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2010 Hindsight: A One-Eyed Review

2010 HINDSIGHT: A one-eyed review of events of the year, based loosely on true stories, Twitter, and the author's imagination

By David Thompson


In summer silly-season news, German tourist Hans Kubus is sentenced for attempting to smuggle out 44 geckos and skinks in his underwear. The Judge rejects Kubus’s defence that he had spent too long around badly dressed male bathers and had simply mistranslated the term “budgie-smuggler”.

Meanwhile, in what will later be seen as a pre-emptive strike against WikiLeaks, the US Defense Department reveals the whereabouts in Afghanistan of our SAS, including media-shy hero, Colonel Willie Apiata, VC.

The heavily advertised but seemingly cursed Telecom XT network crashes yet again in the South Island and lower half of the North Island. CEO Paul Reynolds fronts apology showing why an honest-sounding Scottish accent and silver hair are worth 5 million a year. Asked to comment on rumours that special forces have been called in to put men on the ground, the SAS will confirm only that Willie Apiata is deployed “somewhere south of Taupo”.

In overseas news, the America’s Cup is finally decided by two actual boats sailing a race. Race is criticised as a stunt and a sideshow detracting from the noble sport of litigation.


Elected regional council Environment Canterbury (ECan) is sacked and replaced by a board of appointees headed by government fix-it woman Dame Margaret Bazley. Government claims it is merely removing vexatious obstacles to overturning water conservation orders, such as due process and the judiciary. Constitutional lawyers break into cold sweat.

In sports and entertainment news, the Academy Awards are announced. Although nominee Matt Damon misses out for 1995 Rugby World Cup movie Invictus, Sandra Bullock wins best actress for The Blind Side, while best picture goes to The Hurt Locker. Martin Snedden and 2011 Rugby World Cup officials read the latter title as a reference to Ali Williams’ injury woes and praise the overdue interest in the centrality of rugby to world cinema, just 18 months out from the most important sporting tournament of all time. An angry Snedden denies that the nation is obsessed with the Cup.


Pita Sharples pops up in United Nations Assembly in a Maori Television exclusive to pledge New Zealand commitment to the Declaration on the Rights of Indigenous People. Clearly singing from
The same hymn book, the Maori Party extols the DRIP to its supporters as the highest form of politics: “pure aspiration”; while the National Party reassures its supporters that the DRIP is toothless and non-binding: “pure aspiration”. PM denies breaching “no surprises” agreement with ACT and tells Rodney Hide to keep his hair on.

In international news, BP oil well explodes, killing 11 and spewing millions of litres of crude into Gulf of Mexico. Company reassures dying sea-life and ruined coastal communities that “It’s a small spill on a big table” and immediately activates emergency procedure to plug well with shredded remains of thousands of suppressed internal safety warnings.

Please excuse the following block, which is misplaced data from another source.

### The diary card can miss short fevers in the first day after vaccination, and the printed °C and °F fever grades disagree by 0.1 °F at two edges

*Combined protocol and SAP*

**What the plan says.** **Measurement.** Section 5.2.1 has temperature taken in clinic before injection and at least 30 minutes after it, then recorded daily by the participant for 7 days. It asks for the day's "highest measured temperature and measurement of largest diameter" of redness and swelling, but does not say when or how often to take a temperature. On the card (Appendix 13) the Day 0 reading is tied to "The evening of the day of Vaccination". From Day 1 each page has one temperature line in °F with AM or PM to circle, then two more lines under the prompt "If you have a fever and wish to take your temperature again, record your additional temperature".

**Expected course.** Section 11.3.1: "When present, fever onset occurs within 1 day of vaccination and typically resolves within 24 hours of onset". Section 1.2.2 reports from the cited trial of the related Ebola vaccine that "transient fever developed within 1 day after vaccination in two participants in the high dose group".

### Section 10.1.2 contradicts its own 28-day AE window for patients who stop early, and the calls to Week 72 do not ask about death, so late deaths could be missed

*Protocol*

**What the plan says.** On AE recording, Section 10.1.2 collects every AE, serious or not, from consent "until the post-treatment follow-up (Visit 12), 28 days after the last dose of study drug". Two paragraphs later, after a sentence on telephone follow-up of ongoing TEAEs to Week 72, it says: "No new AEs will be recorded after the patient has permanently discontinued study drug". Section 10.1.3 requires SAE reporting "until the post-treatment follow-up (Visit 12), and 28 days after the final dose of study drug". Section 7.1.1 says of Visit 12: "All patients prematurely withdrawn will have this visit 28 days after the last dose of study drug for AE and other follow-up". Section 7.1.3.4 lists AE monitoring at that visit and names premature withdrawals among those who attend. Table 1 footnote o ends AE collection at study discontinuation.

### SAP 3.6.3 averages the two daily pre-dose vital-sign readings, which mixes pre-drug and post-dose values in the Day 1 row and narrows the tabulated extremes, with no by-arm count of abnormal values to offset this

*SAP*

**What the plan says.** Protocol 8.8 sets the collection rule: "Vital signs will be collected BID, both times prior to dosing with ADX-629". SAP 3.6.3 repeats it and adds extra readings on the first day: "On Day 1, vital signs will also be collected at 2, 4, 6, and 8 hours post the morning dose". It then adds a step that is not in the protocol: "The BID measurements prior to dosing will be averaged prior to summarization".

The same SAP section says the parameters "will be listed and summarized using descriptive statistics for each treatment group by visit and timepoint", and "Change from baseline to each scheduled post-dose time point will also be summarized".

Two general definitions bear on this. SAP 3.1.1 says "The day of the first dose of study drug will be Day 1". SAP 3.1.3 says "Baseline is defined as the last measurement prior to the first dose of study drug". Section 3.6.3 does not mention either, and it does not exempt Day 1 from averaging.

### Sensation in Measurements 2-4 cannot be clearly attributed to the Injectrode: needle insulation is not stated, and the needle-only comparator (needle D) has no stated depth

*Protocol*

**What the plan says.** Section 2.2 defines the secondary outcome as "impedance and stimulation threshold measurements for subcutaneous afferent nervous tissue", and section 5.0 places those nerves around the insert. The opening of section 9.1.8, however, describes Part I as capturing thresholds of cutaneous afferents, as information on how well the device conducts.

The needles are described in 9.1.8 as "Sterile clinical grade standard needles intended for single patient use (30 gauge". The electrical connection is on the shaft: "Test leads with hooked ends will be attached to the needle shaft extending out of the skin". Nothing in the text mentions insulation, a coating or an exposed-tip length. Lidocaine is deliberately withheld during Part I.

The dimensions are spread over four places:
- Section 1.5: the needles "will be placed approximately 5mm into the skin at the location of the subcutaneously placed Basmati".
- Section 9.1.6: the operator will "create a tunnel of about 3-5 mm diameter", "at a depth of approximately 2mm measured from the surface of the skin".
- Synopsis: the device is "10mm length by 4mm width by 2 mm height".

Controversial Three Strikes Bill passes into law, championed by ACT Law and Order spokesman David Garrett and fans of baseball everywhere.

PM vetoes any return to Tuhoe of Te Urewera National Park, thus saving Cabinet the bother. Recalling 19th-century confiscations and 2007 terror raids on busloads of small but potentially lethal children, Tuhoe feel an eerie sense of deja vu all over again.

Public march against opening Conservation Estate Schedule IV land to mining. Gerry Brownlee continues to exhort nation to dig for victory. Nation wins. Actress and Greenpeace activist Robyn Malcolm picks up late OSCAR for Best Performance in a Protest.


MPs’ credit card and travel spending announced to taxpayer outrage. Big spender Chris Carter wins some sympathy for showing that at least $74.99 of his outgoings went on sending flowers to his bereaved partner.

Mayor of Manukau, Len Brown, throws fit of remorse on television for his own credit card excesses and offers to set himself on fire. Asked whether this is a good idea, Brown’s supercity mayoralty rival, John Banks, says “Len clearly needs to work through the issue and should do whatever he has to do.”

TVNZ gameshow-style anniversary celebration “Cheers to 50 Years” is panned by critics. TVNZ clarifies that panning is a camera term.

In Trans-Tasman news, Kevin Rudd disappears from office overnight. Rudd is last heard asking “What’s that steel thing in my back and where the bloody hell’s Ju---?”

In wider international developments, John Key is revealed to be in secret talks with China to swap kiwis for pandas. Green co-leader Russell Norman, fresh from scuffle with Chinese security guards at Beehive, accuses Key of pandaring to human rights violators.


Chris Carter baffles public relations consultants and mental health experts by apparently suicidal tip-off letter warning of Labour leadership coup against Phil Goff. Letter is in Carter’s characteristic handwriting and personally delivered to the Beehive messengers’ room across 200 metres of the most video-surveyed floor space in the country. Carter claims he would have said it with flowers but InterFlora had revoked his credit card.